In the UK in 1911 a valuation of property was carried out and sometimes referred to as “Lloyd-George’s Domesday”. A new tax imposed under the Finance Act 1909 -1910 called Incremental Value Duty was to counter rising property values. This was so that all properties were re assessed and when sold or inherited this additional tax could be imposed on any increase in value.
The records of this survey were known by the name of the parish and provided:
These were registers of every property (or hereditament) within each Valuation District. Every property was given a number and individual record. The numbering in each parish was not set geographically so the use of Ordinance Survey maps would be needed.
The information given is the number of assessment, number of Poor Rate, the Christian names and Surnames of the owners (with their residences) and a description of the property. Also given is the gross annual value and rateable value.
Working Plans and Record Plans
The Working Plans were used by the valuers to make a revised assessment based on earlier valuations by the Inland Revenue or Guardians of the Poor. These are generally found at local Archive Offices.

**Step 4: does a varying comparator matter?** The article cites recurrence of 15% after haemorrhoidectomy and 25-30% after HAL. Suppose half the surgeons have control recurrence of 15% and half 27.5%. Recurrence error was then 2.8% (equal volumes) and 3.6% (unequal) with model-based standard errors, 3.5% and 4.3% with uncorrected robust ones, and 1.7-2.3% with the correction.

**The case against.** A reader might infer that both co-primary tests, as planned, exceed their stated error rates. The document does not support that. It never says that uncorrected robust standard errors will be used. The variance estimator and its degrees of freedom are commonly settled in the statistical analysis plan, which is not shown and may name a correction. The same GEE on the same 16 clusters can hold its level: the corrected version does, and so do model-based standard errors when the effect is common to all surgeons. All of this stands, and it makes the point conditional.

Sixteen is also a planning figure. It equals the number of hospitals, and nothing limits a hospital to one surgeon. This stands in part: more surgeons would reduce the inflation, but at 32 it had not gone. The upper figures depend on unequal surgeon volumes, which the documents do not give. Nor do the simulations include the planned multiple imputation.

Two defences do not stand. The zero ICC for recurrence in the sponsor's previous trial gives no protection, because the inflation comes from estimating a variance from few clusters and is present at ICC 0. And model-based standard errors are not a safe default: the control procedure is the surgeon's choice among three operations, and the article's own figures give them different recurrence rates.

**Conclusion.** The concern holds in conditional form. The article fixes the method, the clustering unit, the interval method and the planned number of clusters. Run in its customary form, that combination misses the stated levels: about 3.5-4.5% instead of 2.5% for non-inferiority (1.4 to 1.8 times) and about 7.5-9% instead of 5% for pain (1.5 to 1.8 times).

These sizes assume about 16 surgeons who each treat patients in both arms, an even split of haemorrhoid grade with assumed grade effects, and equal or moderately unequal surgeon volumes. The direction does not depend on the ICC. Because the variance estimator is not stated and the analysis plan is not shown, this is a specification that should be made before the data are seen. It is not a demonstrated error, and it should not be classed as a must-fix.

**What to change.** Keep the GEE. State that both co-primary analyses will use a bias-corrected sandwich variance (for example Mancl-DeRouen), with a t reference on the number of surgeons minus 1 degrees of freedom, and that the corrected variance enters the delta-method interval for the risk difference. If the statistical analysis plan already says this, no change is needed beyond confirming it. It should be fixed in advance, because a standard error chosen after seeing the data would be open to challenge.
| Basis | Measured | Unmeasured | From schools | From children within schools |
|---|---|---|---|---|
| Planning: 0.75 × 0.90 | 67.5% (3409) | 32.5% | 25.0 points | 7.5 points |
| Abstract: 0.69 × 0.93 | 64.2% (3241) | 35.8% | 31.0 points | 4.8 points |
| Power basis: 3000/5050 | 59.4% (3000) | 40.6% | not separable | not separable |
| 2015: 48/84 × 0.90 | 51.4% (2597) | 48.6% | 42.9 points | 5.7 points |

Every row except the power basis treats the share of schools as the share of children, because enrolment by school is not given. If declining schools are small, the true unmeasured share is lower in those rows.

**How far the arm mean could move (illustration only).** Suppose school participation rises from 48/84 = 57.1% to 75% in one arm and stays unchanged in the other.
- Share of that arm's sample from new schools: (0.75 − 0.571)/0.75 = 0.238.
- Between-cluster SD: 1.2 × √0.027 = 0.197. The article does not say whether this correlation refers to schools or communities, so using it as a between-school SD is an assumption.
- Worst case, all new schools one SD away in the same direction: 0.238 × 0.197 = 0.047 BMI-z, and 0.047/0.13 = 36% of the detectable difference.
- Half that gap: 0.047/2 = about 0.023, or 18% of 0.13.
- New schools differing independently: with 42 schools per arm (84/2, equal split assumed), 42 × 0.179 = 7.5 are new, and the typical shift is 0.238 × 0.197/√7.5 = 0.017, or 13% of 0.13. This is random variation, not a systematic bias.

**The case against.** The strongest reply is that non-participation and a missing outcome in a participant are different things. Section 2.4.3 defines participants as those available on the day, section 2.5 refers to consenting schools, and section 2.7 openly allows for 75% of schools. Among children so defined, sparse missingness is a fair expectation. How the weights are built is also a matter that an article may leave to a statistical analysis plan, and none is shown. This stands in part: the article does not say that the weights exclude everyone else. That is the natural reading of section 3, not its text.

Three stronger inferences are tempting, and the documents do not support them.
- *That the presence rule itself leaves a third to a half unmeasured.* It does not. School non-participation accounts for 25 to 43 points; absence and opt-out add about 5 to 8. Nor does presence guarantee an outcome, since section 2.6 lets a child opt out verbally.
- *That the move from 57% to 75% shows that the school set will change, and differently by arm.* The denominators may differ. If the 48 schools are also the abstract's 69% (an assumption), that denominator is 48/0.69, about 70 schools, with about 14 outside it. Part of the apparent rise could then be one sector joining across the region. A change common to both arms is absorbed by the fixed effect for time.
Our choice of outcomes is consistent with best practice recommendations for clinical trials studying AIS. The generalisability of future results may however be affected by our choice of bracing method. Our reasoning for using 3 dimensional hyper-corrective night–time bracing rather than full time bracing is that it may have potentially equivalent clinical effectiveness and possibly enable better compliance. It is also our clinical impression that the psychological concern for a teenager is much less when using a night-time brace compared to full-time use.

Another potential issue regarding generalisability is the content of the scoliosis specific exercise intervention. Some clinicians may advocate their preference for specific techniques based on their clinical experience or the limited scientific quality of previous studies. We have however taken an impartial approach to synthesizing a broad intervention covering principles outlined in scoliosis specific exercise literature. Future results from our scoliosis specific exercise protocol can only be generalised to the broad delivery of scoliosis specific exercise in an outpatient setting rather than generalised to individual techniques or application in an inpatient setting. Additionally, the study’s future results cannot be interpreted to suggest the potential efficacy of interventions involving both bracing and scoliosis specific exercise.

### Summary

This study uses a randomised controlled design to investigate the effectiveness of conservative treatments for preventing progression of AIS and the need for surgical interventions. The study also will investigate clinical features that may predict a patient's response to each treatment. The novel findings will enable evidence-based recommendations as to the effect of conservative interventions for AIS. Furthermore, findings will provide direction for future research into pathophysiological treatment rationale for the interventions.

Record Plans are found in TNA (The National Archives) followed the Working Plans and contain additional information such as new housing developments and sale prices.
These were created after the Domesday Books and often show changes that occurred between 1910 and 1915. They also can contain additional information obtained from the owners or tenants and record sales. This information can provide a great deal of information on two double pages for each property.
·Name and address of owner (if they were executors of a will it would also contain the name of the testator)
·Changes of tenants between 1910 and 1920
·Rent, rates, taxes and insurance (and by whom it was paid)
·Construction of the property (brick, tile, slate etc)
·Room by room description of the house, garden and land if a farm
·Valuers judgement on condition of property
·A simple plan on squared paper showing outbuildings and livestock etc
·Business information for shops and public houses (even providing the turnover of ale by the inn!)
Domesday Books for London & Westminster under IR91
Record Plans under IR121 to IR135
Field Books under IR58
Local Archives will hold relevant Domesday Books and Working Plans for local parishes.
The Finance Act in 1909 -1910 applied to all the UK so Scottish records will be found at the National Archives of Scotland (NAS) www.nas.gov.uk and the Irish records at the Public Record Office of Northern Ireland (PRONI) www.proni.gov.uk